Duke’s Schneider Aims for Grid Resilience

— January 28, 2013

Source: Duke EnergyAccording to The Huffington Post, more than 660,000 people lost power in Connecticut during Tropical Cyclone Sandy.  A spokesperson at Connecticut Light and Power reported that 90% of these outages were caused by falling trees that downed power lines. Others spoke of heavier damage, such as flooded substations as the root cause.

Utility distribution operators and outage crews put in a tremendous effort to repair damages and restore power.  In the aftermath, utilities are doubling down on grid resiliency to be better prepared for next time.  Smart utilities are investing in looped power lines peppered with intelligent devices in an effort to reduce the outage impact of downed power lines and other faults.  By “looped and intelligent,” I mean power systems that have automated redundancy, enabling faster restoration.  System Average Interruption Frequency Index (SAIFI) is the IEEE metric for the number of sustained interruptions per customer over a year.   The distinction between a shorter and a sustained outage varies from state to state but is most often 5 minutes, meaning a sustained outage is greater than 5 minutes.

In a recent interview, Don Schneider, who oversees grid modernization projects at Duke Energy, told me that, “As part of Duke Energy’s overall Grid Modernization program, we are deploying grid automation devices that help improve SAIFI.”

When dual- or multi-sourced lines with grid automation devices are in place, there will be significant reductions in affected customers during storms that cause heavier damage over a small area (for example one faulted substation in looped circuits), or moderate to extensive damage over a large area (for example a half a dozen randomly distributed faulted lines per dozens of substations, i.e., enough transformer capacity to reconfigure sourcing to some or all un-faulted sections).

“Self-healing teams, by means of two-way communication to fault-interrupting and switching devices, can locate a faulted section of line, isolate that section of line, and restore power from another source,” says Schneider.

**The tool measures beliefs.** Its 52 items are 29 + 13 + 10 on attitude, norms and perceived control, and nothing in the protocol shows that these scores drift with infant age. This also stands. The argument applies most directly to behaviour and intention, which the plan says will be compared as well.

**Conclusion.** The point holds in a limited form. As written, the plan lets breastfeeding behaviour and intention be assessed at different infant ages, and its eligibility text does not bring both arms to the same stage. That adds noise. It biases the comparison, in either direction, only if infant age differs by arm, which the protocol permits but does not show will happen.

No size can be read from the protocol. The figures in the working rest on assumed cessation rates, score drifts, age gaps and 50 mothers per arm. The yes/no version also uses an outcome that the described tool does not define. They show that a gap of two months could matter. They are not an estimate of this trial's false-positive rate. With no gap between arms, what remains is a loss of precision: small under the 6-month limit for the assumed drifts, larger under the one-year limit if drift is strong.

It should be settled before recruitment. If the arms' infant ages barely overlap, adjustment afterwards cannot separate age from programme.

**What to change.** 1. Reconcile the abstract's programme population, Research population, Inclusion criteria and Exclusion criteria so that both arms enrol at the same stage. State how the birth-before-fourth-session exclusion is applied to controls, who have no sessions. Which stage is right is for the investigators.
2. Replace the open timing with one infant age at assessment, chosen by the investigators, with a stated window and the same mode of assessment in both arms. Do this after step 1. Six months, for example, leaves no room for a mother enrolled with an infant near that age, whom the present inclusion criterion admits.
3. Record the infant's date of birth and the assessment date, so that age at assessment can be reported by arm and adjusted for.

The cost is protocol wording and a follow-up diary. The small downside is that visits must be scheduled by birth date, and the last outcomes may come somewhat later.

Self-Healing Helps Many

He also describes how the investment in self-healing is creating returns for Duke customers in Ohio.  “In our currently active Ohio Grid Modernization project we have installed 24 self-healing teams over the past 4 years.   From these self-healing teams we have experienced 20 operations that have resulted in 30,000 customers that have avoided a sustained outage,” says Schneider.

Based on EPRI research, it’s reasonably conservative to assume that an avoided outage is worth $2.50 to residential customers and $250 to small commercial customers. With a typical 90:10 ratio between these two customer classes that comes out to an average value of $25 per outage. Using this conservative assumption, it’s fair to say that self-healing in the currently active deployment has likely created $750,000 in satisfaction value to Duke Ohio customers.

While self-healing systems can do little when power systems are faulted at the majority of sources within a service territory, it’s interesting to look into cases such as in Connecticut, where 90% of outages were reportedly line faults caused by trees.  Assuming most of the substations were still standing, and if all lines were modernized, the utility could quickly restore 20%(severe) to 60% (moderate) of all affected customers. This means that 132,000 to 396,000 customers would have lights back within seconds or minutes, representing a value of $3.3 to $9.9 million for a single storm.

The performance of some reliability programs can be tracked, and improvements in SAIFI indicates that a deployment is successful.  “Prior to the start of our program, our 2008 annual average Ohio SAIFI number was 1.33.  Our 2012 annual average Ohio SAIFI number is expected to be 1.03,” says Schneider.  He points out that the Grid Modernization program consists of other substation device automation and critical line device automation that also contributes to improved SAIFI.